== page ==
|12# of COLD ground beef!|
- For every adult plan on 4 oz of meat and for children 8 and under 2 oz of meat if there are at least three other sides if you are serving alcohol and two other sides if not serving alcohol (people who are drinking tend to eat more). We needed 24 pounds of ground beef for our main dish along with a half gallon of cream for the recipe on pg 20 of Healthy 4 Life (skipping the tomato paste, we went for a more Swedish meatball thing).
- For every 6-8 adults plan on one pound of salad greens when used as a side and not as a main and one cup of dressing if the salad will be served dressed and one and a half cups if guests will dress the salad (there will be spills and people tend to serve more when they dress it themselves). Yes, we made 25 pounds of salad.
- In most cases you can count on 2 oz per person of fresh fruit (serve 25% of that dipped in chocolate for good effect) but if there are a lot of children, plan on 3-4 oz, which is what we did. This meant we used 25 pounds of fruit and that we chocolate dipped 5 pounds of fruit (using two bags of soy-free chips and four tablespoons of butter). As a dip for the fruit, we used a half gallon of Greek yogurt with honey drizzled over it and we separated it in to four bowls of one pint each for each platter of about 6 pounds of fruit.
- We had cheese and planned really on it being for the adults, children usually go for sweet things like fruit (especially the chocolate dipped) so we had ten pounds of cheese. Brie is my favorite and I thought it would go faster but it was the organic white cheddar that did (Costco was, gasp, out of Dubliner when we went shopping!) and we had some regular orange cheddar as well.
- Deviled eggs. Ten dozen eggs made into deviled eggs and that meant two hours, (not one but count them TWO) hours of peeling eggs. The groom mother sat and did it for hours and she is a saint. Now, deviled eggs we find are not that popular a dish. We used Grey Poupon and homemade mayo. It was simple and refined and delish. After all the peeling and some eggs which did make the cut (pulled apart as we peeled, we were left with about 100 eggs and so 200 egg halves which means at least two for anyone who wanted one.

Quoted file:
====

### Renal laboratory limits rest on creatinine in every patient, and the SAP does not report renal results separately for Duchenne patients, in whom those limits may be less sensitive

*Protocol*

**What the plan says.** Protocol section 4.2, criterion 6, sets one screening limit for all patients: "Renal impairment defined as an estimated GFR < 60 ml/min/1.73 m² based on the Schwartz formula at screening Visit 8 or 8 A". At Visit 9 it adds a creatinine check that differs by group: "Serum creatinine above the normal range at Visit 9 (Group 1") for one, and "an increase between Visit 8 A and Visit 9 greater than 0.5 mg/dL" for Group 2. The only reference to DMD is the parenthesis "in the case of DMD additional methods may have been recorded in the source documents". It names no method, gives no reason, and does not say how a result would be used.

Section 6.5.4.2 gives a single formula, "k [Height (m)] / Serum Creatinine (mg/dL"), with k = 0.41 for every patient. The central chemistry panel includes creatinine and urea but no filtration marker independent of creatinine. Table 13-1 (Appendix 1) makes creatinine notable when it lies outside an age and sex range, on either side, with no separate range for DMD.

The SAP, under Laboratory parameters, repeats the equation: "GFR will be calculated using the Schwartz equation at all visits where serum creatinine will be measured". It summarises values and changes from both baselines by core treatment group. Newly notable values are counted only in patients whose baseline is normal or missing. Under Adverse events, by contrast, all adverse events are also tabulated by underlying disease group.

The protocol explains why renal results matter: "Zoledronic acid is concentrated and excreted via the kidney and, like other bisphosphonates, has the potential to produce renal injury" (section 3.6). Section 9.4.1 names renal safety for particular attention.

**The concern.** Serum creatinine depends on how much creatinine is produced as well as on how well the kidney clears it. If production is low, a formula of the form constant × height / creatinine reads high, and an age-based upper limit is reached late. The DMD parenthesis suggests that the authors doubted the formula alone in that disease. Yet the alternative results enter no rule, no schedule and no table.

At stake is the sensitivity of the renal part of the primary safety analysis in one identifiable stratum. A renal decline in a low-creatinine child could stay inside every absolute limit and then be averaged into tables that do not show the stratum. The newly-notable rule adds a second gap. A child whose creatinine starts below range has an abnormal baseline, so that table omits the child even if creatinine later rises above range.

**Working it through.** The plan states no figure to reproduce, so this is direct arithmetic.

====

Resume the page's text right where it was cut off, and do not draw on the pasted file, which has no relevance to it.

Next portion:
- 6 gallons of lemonade made with 6 C organic lemon juice and 6 C organic cane sugar and the remainder water with two ice rings made with sliced lemons and fresh rosemary springs. Beautiful! It was the mother of the groom who made the rings, she is an artist and it is at moments like this that it shows!
- We also bought sourdough (I was too busy to make this, too) and we split six two pound loaves and filled with 36 ounces of chopped spinach, two of the giant glass jars of artichoke hearts from Costco, three pounds of cream cheese, and two pounds of parma grated in the food processor. We sliced them almost through and wrapped them before we then baked them in the oven at 350 until hot and gooey. This we underestimated. We should have done at least nine if not ten loaves like this. Word to this wise, try this recipe!
Here is the schedule we followed:
|The first half of the meatballs.|
Superbowl Sunday we made 600 meatballs (well, about 588) using a scoop and baked them in the oven. They were cooled and frozen and set aside for the wedding day. We mixed the meat 12 pounds at a time with our hands and yes, it was awful. Bone chilling cold. We took turns. And drank red wine. That helped.
We bought the eggs two weeks in advance and let them sit in my garage fridge to age which helped in the peeling stage. To hard boil ten dozen eggs, I turned to my oven. Place the eggs on the rack in a cold oven with a sheet pan underneath, just in case. Set the oven to 350 and walk away for 30 minutes. That's it.
48 hours before the wedding the sister of the groom and his mother came to my house for a massive cook-off. We set the kids up with cheese and crispy almonds and a movie and got to work.
- Assembled the bread
- Peeled the eggs, prepared the filling for the eggs
- Roasted all the salsa ingredients and the red peppers, ran them through food processor
- Made mayo, prepared the filling for the eggs
- Made gravy for the meatballs and put it in glass jars
- Soaked the rice and beans for the rehearsal dinner the following night
- Thawed the meatballs
- Measured and set aside lemonade ingredients
- Diced cheeses, but not the brie!
On the day of the wedding (it was at one in the afternoon):
- We dipped the fruit in the chocolate, plated all fruit
- Assembled yogurt dip and placed it on the buffet
- Heated the meatballs and sauce in hotel pans in the oven, moved them to chaffing dish
- Warmed the bread in the oven and set it on a warming plate on the buffet
- Plated cheeses with fruit
- Garnished eggs with smoked paprika and plated
- Drank mimosas made with pinapple juice and Spanish cava with a strawberry in it (just settle the nerves)
I did bring some roasted pork with green chiles for people to snack on while we prepped everything. I set it to roast all day on Thursday (when we cooked for the wedding) so I would have dinner ready to go after a long day of working and then brought the remainder of the 18# shoulder to feed people on the morning of the wedding, planned left-overs. It was fantastic!
That is how we did it! I'll ask the bride (her blog is HERE) if I can show some pix of the wedding. I try to be respectful of whether or not other people want to have strangers looking at pictures of them. She was gorgeous, let me tell you, never more beautiful in her life.
Linking up to Fat Tuesday!